In a long-anticipated move that could make corporate balance sheets look a good deal fatter than they seem today, the Financial Accounting Standards Board on Thursday updated its lease accounting standard.
Under the new guidance, companies that lease property or equipment will be required to recognize on their balance sheets assets and liabilities for leases with terms of more than 12 months.
Like current Generally Accepted Accounting Principles (GAAP), how lease expenses and cash flows are reported will depend on the lease’s classification as a finance or operating lease. But unlike current GAAP, which requires only capital leases to be recognized on balance sheets, the updated standard will require both kinds of leases to be recognized on the balance sheet.
Public companies will have to start complying with the new standard for fiscal years and interim periods within them beginning after December 15, 2018. For all other entities, the leases update will take hold for fiscal years starting after December 15, 2019, and for interim periods within those years beginning after December 15, 2020. FASB will permit early application to report under the new rule.
The wide-scale recognition of leases on the balance sheets of companies under the new rule “will significantly increase their assets and liabilities, in some cases without any related change in their equity,” says Kimber Bascom, the global leasing standards leader at KPMG. “So basically, it makes the organization look bigger if they have a lot of leases.”
That might give investors the impression that the company is less efficient in its deployment of capital than they previously thought. “To the extent that investors may not have thought of leases as part of the population of the company’s assets and liabilties in the past, this now gives them a different perception about how lean an organization is in accomplishing its business objectives,” adds Bascom.
“CFOs will clearly want to be prepared to communicate with investors about their business and the nature of their leasing arrangements, and in all likelihood will want to make the case that even though the accounting has changed, the fundamentals of their business is the same,” he says. “That is often the case when there are accounting changes.”
From FASB’s perspective, the huge amount of lease assets and liabilities that were going unrecognized was “one of the last remaining holes in off-balance sheet accounting that needed to be filled,” FASB vice chair James Kroeker told CFO.
Based on 2014 public company filings done in XBRL format, FASB technicians found approximately “north of a trillion [dollars] in undiscounted lease obligations that are reported in the footnotes,” he said, noting that the board found “the economic size” of that number a “compelling” reason to add the transparency of bringing that amount back on the balance sheet.
Kroeker added that FASB found through its investor outreach efforts that credit rating agencies, along with many “industry focused analysts and … more sophisticated investor[s]” were already “estimating lease obligations and adding them, in their analysis, to entities’ balance sheets.”
“Of course, the standard doesn’t change [companies’] economic position in any way shape or form. All it does is add neutrality and comparability to those entities that choose to finance through leases to those who choose alternative means to finance capital,” he says.
“That doesn’t mean that finance professionals, the treasurers’ group, the controllers’ group, or the CFO aren’t going to get questions about the impact,” Kroeker adds. “This just puts investors on a more level playing field.”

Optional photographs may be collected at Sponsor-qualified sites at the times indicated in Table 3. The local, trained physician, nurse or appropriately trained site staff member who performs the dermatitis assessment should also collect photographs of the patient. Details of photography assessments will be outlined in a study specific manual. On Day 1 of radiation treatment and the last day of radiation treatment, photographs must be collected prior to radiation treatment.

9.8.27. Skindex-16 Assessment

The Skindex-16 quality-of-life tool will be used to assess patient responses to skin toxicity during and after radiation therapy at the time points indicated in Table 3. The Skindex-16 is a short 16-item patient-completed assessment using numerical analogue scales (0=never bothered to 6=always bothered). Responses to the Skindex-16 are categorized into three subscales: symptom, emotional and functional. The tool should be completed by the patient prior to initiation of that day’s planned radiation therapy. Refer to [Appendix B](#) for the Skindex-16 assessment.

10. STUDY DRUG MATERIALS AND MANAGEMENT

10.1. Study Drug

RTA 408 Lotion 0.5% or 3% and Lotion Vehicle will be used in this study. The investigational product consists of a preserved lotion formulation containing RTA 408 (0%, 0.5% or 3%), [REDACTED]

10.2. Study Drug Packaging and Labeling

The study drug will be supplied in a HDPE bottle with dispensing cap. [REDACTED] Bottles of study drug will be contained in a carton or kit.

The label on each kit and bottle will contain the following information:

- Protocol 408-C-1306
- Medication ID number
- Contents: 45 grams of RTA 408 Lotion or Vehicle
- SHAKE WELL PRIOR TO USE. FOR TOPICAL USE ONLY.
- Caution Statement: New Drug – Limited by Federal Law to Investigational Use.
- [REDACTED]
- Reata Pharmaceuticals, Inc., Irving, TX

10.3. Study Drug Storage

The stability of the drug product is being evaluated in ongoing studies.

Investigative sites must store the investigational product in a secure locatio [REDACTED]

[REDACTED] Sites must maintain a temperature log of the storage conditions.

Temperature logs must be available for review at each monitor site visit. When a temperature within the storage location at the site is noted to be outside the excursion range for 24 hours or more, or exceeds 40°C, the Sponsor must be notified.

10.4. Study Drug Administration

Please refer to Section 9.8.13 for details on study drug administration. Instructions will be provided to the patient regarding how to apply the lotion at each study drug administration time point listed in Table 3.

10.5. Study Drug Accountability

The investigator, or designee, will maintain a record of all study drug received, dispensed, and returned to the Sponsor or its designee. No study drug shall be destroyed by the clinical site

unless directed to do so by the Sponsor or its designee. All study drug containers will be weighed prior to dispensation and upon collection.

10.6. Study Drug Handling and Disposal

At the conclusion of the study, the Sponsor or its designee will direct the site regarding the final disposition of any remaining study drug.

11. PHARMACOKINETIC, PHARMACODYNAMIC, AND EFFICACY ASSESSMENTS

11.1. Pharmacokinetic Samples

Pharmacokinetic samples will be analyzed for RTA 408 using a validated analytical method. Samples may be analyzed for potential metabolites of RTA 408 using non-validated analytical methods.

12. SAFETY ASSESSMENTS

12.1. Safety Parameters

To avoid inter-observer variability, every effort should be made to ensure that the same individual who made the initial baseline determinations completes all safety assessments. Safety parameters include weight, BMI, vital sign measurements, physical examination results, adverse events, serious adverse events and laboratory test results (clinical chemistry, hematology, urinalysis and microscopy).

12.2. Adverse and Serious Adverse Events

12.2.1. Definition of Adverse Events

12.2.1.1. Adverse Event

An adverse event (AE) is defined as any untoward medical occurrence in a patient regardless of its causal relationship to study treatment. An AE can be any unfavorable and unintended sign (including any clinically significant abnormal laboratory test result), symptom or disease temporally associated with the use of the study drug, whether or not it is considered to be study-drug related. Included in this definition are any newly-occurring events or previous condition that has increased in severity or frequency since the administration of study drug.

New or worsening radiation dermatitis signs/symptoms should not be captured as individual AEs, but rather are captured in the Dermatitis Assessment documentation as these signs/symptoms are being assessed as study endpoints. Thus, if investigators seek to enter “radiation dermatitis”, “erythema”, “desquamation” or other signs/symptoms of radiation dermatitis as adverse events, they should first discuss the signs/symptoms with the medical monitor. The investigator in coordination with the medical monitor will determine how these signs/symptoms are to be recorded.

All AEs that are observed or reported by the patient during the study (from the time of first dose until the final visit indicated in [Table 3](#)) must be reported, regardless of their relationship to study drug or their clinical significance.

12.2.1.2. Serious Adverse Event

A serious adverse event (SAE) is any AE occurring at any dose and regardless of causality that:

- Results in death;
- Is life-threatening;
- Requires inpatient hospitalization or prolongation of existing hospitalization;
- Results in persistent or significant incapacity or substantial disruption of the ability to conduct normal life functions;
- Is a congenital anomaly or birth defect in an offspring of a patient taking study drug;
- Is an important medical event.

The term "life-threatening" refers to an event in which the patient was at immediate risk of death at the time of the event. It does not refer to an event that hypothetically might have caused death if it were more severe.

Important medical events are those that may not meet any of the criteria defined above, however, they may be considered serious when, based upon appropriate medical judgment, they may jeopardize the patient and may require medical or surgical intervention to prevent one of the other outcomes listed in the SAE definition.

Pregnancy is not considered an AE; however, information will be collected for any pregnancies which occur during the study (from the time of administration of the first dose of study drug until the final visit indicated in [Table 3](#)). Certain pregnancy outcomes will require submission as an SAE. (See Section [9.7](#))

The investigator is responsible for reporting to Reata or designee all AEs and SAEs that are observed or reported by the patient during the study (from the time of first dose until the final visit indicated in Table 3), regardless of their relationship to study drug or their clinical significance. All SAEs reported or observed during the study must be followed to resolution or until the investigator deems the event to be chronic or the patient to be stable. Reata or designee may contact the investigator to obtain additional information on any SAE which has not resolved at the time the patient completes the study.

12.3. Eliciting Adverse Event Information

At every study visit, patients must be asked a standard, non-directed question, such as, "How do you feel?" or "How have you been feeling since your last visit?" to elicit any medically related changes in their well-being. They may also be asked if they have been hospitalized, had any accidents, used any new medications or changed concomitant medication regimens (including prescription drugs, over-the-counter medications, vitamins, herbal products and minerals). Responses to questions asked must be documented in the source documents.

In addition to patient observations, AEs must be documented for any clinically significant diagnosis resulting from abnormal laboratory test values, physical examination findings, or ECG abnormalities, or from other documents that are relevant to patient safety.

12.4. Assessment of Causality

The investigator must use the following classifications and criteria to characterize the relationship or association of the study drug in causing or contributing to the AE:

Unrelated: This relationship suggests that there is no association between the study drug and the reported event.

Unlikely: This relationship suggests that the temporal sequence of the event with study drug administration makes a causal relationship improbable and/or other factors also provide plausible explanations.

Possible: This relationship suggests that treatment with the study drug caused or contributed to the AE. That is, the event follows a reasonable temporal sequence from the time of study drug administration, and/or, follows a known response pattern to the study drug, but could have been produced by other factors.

The FASB vice chair contends that although bringing the accounting of operating leases onto the balance sheet represents a big change, the update does so in a way that eases the transition by enabling companies to use their existing processes and systems.
“We’ve done that by keeping the dividing line between capital and operating leases, leaving unchanged the accounting for operating leases in the income statement and the statement of cash flows,” he says.
In addition, FASB is “simply bringing onto the balance sheet the future unpaid lease obligations in an operating lease by recording an equal right-to-use asset and an obligation to pay for those leases,” according to Kroeker.
“It’s done in a way that doesn’t disrupt existing systems and processes,” he says, “and adds transparency to the previously unrecorded obligations of those leases.”
By contrast, in the International Accounting Standard Board’s own new leasing standard, issued on January 12, IASB classifies all leases as finance leases, thus removing its prior distinction between operating leases and finance leases.
Before the IASB and FASB decided to go their separate ways on lease accounting, they together proposed in a 2013 exposure draft to separate lease reporting into two classes, one operating and one finance. “One of the most vocal aspects of the feedback we got [to the exposure draft], particularly from the preparers, was that they did agree that there should be two classes of leases,” recalls Kroeker. “But they thought we should keep the dividing lines consistent with those of today in U.S. GAAP.”
In its outreach to corporate financial statement issuers, the board further asked: “If we were to move to this model and IASB didn’t, would you see this as being cost beneficial, or would you see it as being more beneficial for us to move to the [IASB] model?” he says.
“And the resounding feedback we heard about that was no” to converging with the single-class IASB model, Kroeker adds. U.S.-based multinationals preferred to keep separate sets of books for their reporting in U.S. GAAP and in International Financial Reporting Standards rather than to depart from GAAP and recognize all leases the same way, he suggests.